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The general public is ready for transparency about organ donation at the end of life
  1. Mohamed Y Rady1,
  2. Joseph L Verheijde2,
  3. Megan-Jane Johnstone3
  1. 1Department of Critical Care Medicine, Mayo Clinic Hospital, Phoenix, Arizona, USA
  2. 2Department of Physical Medicine and Rehabilitation, Mayo Clinic, Phoenix, Arizona, USA
  3. 3Centre for Quality and Patient Safety Research, School of Nursing and Midwifery, Deakin University, Melbourne, Victoria, Australia
  1. Correspondence to Dr. Mohamed Y Rady, Department of Critical Care Medicine, Mayo Clinic Hospital, Phoenix, Arizona, USA; rady.mohamed{at}

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Bruce et al conducted an opinion survey using a convenience sample in the emergency department (ED) and concluded that patients and relatives are not averse to organ donation being ‘discussed shortly after ED death’ and that ‘organ preservation procedures [prior to donation consent] are acceptable to many’.1 We outline three main concerns regarding the validity of the conclusions drawn by Bruce et al from the survey.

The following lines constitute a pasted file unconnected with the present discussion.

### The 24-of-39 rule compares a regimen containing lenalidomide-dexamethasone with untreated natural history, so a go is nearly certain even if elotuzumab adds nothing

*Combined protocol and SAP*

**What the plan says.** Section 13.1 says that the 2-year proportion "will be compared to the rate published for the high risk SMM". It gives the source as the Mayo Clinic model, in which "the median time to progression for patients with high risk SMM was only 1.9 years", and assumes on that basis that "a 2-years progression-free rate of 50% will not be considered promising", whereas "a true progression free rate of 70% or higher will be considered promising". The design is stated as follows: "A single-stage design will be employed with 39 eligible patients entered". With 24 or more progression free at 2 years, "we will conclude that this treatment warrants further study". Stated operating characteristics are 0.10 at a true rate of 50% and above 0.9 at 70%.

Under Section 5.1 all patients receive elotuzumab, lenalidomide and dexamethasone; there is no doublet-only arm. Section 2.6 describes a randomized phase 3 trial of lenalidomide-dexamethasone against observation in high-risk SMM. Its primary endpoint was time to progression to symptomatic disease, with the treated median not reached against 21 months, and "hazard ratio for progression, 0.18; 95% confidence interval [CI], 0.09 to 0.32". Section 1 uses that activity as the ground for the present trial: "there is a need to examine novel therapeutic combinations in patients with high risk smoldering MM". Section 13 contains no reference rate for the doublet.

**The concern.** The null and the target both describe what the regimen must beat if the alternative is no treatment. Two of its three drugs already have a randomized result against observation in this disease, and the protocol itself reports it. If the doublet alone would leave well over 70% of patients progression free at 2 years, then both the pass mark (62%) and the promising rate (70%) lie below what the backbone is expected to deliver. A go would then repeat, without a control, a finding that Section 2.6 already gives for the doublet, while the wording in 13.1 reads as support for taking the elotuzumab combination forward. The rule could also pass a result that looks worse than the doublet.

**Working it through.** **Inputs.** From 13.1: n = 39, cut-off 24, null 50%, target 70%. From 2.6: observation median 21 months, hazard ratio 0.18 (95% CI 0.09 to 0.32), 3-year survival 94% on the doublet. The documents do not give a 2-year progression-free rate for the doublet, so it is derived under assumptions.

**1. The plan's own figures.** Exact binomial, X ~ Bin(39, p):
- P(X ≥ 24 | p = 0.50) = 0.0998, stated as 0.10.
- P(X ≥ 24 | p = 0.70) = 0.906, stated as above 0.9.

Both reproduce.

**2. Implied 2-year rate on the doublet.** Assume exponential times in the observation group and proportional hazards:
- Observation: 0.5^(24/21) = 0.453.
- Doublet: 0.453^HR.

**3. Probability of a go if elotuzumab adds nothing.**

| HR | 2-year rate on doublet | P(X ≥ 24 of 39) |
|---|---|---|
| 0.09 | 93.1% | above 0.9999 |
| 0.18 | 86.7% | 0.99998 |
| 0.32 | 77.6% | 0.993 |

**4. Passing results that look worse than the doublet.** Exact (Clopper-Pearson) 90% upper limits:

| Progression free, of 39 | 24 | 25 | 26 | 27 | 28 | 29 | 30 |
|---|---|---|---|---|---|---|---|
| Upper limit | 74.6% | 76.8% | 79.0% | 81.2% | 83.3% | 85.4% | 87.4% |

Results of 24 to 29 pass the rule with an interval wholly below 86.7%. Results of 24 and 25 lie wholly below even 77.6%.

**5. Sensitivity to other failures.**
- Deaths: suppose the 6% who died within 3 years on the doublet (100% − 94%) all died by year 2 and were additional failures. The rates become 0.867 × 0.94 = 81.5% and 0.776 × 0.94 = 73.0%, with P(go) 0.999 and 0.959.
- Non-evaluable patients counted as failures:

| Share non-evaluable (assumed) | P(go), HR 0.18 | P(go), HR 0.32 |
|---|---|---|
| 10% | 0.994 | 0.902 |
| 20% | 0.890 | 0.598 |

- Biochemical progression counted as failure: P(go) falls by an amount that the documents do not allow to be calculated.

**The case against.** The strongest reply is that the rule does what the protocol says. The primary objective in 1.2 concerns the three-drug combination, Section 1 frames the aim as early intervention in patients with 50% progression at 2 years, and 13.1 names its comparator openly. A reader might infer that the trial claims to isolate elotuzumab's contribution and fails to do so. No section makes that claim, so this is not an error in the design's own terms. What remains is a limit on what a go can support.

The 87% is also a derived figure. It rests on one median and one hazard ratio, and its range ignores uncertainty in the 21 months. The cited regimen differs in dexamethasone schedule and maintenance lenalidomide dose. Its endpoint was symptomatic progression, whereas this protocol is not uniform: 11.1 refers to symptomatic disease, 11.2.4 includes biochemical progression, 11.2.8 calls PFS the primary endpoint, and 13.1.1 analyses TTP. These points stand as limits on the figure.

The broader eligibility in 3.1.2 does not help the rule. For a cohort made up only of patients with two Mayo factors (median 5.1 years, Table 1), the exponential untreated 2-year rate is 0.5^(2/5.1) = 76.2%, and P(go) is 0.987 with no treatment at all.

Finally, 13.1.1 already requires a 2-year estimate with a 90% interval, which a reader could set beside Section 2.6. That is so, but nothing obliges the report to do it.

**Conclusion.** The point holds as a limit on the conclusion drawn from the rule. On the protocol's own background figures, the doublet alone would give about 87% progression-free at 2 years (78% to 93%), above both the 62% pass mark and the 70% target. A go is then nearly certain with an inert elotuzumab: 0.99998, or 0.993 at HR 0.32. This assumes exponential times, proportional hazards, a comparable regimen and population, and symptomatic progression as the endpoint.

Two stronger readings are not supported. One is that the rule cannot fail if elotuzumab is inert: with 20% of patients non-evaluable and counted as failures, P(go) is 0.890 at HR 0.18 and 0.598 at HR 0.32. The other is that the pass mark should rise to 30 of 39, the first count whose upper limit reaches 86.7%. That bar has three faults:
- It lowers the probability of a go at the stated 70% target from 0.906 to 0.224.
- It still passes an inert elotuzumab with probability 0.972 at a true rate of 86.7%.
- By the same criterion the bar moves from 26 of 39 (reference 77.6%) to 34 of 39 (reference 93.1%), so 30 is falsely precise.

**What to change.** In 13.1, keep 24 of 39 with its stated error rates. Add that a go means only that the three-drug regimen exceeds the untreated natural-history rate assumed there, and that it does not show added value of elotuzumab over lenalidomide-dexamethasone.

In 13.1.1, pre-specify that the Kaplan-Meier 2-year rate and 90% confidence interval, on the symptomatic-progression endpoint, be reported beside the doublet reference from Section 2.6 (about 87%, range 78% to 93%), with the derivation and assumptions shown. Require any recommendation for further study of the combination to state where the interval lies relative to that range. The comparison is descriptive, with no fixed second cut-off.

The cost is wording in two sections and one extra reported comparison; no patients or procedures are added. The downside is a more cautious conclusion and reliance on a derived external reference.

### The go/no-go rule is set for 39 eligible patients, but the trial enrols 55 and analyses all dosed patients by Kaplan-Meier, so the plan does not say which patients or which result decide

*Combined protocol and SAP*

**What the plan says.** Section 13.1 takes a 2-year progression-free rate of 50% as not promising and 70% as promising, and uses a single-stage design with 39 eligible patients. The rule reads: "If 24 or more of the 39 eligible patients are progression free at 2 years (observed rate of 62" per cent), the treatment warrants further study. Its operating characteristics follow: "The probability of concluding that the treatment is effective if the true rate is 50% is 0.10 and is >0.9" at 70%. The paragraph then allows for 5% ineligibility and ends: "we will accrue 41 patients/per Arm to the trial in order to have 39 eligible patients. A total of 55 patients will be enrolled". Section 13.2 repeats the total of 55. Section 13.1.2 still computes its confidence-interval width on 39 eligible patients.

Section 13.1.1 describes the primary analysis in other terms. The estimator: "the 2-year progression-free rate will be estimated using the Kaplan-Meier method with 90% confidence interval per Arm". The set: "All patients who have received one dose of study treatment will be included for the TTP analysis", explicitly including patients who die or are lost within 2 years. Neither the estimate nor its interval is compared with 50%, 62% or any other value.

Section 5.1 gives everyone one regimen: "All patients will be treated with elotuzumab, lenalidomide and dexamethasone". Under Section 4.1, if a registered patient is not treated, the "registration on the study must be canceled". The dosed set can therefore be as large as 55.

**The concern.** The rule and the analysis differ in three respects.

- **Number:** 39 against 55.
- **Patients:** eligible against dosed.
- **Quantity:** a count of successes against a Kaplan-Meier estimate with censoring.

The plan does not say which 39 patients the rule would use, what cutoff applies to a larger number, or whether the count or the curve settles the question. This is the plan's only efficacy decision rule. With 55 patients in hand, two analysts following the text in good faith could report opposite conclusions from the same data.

First, the medical determination of death by the circulatory criterion (ie, mechanical asystole or cardiac arrest for 2–10 min) without simultaneously confirming that brain death has occurred is scientifically flawed.2–4 The use of a faulty ‘accepted medical standard’ potentially leads to high error rates of determining donor death, which would then inevitably be under-reported because of the terminality of surgical procurement. At …

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  • Competing interests None.

  • Provenance and peer review Not commissioned; internally peer reviewed.